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CMoy buffered outputs ==Need Help==.

post #1 of 6
Thread Starter 

The CMoy that I've been bugging everyone here about is undergoing another mod at the present moment. I /believe/ I understand buffers (I dont have a buffer but have 2 high current opamps that I'm using) and so I'm going to go ahead and add them on....I have one question though. Since I have a bass boost circuit in here I get a boosted DC offset (will disappear with new opamp but need to fix in the meantime) so the new opamp (in buffer configuration) will make this problem even worse wont it? If this is the case, is there a way to add the bass boost after the buffer like in the PIMETA v2? I believe this is called a jung multiloop but I'm not certain if it will work with my current configuration....

 

any help greatly appreciated.

 

EDIT: here is a diagram of what I /think/ the buffer should look like:

 

 

 

sorry about the fingers....held this up to a webcam ;) 

 

also my opamps have some pins I'm not sure of...it has the + - and vss but it has a gnd pin instead of a v- pin and it has a "bypass" and two "gain" pins.....any help with meanings?


Edited by backspace119 - 2/6/14 at 12:26pm
post #2 of 6

 

Study this...it's pretty much what you are trying to build.

post #3 of 6

Download Eagle, DesignSpark or at very least LTSpice to draw your schematics, then you can post a screenshot. If you learn to use LTSpice then you can simulate your designs and you won't need to ask if you've got it right. All you have to do is copy the spice commands from one of the sims posted here into your design, tell it to run, and it'll automatically compute frequency response, transient response including THD and a load of other things. Most manufacturers provide spice models for their components that will either work direct in LTSpice, or only require minor editing.

 

w

post #4 of 6
Thread Starter 
Quote:
Originally Posted by wakibaki View Post
 

Download Eagle, DesignSpark or at very least LTSpice to draw your schematics, then you can post a screenshot. If you learn to use LTSpice then you can simulate your designs and you won't need to ask if you've got it right. All you have to do is copy the spice commands from one of the sims posted here into your design, tell it to run, and it'll automatically compute frequency response, transient response including THD and a load of other things. Most manufacturers provide spice models for their components that will either work direct in LTSpice, or only require minor editing.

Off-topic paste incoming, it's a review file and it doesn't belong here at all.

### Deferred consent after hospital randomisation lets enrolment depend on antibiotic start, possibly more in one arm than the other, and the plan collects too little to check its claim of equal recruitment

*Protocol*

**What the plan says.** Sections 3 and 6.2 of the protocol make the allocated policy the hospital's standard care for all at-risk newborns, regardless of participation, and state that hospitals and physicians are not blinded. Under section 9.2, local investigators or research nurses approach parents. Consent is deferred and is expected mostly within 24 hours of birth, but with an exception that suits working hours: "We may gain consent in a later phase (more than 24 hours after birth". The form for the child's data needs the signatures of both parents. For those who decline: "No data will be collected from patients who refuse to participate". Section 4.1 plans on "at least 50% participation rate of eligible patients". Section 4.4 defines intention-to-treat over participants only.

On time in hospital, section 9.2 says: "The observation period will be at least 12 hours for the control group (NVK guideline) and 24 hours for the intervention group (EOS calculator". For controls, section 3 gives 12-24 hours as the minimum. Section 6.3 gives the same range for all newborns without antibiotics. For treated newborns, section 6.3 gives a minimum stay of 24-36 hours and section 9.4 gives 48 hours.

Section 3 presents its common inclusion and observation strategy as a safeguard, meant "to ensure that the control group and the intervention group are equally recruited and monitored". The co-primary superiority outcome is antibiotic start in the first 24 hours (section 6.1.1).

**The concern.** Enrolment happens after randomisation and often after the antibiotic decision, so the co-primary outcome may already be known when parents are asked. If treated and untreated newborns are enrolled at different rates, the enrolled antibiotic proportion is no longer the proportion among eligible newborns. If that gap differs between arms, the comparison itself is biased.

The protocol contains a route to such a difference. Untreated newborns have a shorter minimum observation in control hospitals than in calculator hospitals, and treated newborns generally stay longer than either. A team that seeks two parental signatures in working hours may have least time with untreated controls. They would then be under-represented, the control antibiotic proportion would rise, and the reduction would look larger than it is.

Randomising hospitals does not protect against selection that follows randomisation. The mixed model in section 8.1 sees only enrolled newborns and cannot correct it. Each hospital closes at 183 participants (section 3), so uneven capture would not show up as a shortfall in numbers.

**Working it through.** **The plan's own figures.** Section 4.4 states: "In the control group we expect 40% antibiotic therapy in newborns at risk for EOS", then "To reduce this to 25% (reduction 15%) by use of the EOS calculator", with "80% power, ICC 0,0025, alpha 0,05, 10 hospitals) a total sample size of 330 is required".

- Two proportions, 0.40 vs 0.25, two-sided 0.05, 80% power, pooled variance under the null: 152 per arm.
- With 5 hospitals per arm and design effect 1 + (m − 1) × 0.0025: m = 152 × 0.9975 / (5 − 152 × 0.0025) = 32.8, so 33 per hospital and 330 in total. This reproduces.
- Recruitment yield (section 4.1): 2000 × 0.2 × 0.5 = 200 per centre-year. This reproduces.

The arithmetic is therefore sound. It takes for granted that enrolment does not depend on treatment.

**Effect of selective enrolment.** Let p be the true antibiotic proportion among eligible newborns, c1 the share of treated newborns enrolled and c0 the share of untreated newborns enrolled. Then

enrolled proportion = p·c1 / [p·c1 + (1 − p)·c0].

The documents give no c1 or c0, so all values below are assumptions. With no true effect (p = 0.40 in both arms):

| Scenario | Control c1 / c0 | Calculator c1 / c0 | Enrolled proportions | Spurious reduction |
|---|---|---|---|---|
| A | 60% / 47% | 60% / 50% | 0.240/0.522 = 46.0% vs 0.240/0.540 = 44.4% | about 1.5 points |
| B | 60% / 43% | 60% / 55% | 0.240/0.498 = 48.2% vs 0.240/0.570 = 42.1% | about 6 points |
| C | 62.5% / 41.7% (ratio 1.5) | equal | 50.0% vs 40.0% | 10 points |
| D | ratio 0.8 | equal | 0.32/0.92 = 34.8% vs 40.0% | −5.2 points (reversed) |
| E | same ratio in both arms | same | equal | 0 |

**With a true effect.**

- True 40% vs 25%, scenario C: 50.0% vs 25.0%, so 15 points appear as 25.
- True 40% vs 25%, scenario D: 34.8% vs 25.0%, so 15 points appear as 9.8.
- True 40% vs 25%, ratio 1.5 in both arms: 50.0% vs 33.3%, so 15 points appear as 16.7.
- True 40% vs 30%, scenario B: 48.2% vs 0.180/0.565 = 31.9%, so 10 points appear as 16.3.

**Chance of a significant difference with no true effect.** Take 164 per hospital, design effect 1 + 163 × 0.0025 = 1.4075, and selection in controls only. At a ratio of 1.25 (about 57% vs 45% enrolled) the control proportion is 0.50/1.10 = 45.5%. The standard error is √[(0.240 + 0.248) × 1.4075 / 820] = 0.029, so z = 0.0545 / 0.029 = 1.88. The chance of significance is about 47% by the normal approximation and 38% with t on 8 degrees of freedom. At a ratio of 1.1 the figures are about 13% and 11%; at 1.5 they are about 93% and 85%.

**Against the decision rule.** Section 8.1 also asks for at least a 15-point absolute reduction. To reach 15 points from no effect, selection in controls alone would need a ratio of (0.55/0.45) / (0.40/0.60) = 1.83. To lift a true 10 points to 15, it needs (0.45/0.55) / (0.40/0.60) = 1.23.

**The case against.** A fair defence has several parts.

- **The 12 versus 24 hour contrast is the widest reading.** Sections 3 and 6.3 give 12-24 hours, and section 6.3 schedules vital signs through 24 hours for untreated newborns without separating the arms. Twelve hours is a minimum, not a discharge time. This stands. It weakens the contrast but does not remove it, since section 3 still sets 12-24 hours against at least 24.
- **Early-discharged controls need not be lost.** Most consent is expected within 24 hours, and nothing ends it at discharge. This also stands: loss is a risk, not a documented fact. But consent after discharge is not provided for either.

w

Ok. I have LTSpice but i'm not entirely sure how to use it yet. Ill google some tutorials and start using it. As for copy pasted commands what do you mean?

post #5 of 6

OK, look here:- http://www.head-fi.org/t/702166/tube-and-dmosfet-electrostatic-headphone-amplifiers you will see some sims. If you click on them to see the detail you will see a chunk of text and an AC source. The text and source are in example.asc zipped into this file:-

 

http://wakibaki.com/example.zip

 

Open the file example.asc and save it under a new name. Draw your circuit using the AC source as the input. Use the simulations you can see as a general guide. You may have to find models for e.g. NE5532 and put them in the right LTSpice directory so that the program can find them. (.lib NE5532.sub). Sometimes the models are in \lib, sometimes they are .inc.

 

Right click on the schematic and choose 'Edit Simulation Cmd.'

 

Select the type of simulation, Transient, AC, DC op. point etc... close the dialog box.

 

Right click on the schematic again, select Run.

 

The simulation will run. DC operating point will throw up a box showing voltages and currents. Otherwise when the simulation is complete click on the output (or any other point in the circuit) with the probe cursor to see the results. THD can be seen by selecting 'View' >> 'Spice Error Log'

 

w

post #6 of 6
Thread Starter 
Quote:
Originally Posted by wakibaki View Post
 

OK, look here:- http://www.head-fi.org/t/702166/tube-and-dmosfet-electrostatic-headphone-amplifiers you will see some sims. If you click on them to see the detail you will see a chunk of text and an AC source. The text and source are in example.asc zipped into this file:-

 

http://wakibaki.com/example.zip

 

Open the file example.asc and save it under a new name. Draw your circuit using the AC source as the input. Use the simulations you can see as a general guide. You may have to find models for e.g. NE5532 and put them in the right LTSpice directory so that the program can find them. (.lib NE5532.sub). Sometimes the models are in \lib, sometimes they are .inc.

 

Right click on the schematic and choose 'Edit Simulation Cmd.'

 

Select the type of simulation, Transient, AC, DC op. point etc... close the dialog box.

 

Right click on the schematic again, select Run.

 

The simulation will run. DC operating point will throw up a box showing voltages and currents. Otherwise when the simulation is complete click on the output (or any other point in the circuit) with the probe cursor to see the results. THD can be seen by selecting 'View' >> 'Spice Error Log'

 

w

Thank you for the info. I'm beginning to learn the software and it really helps being able to simulate things before you build. I was asked to move this discussion to here though by nikongod so if you or anyone else has any ideas they would be greatly appreciated. I am in the middle of resoldering everything and I will let you guys know how it goes.

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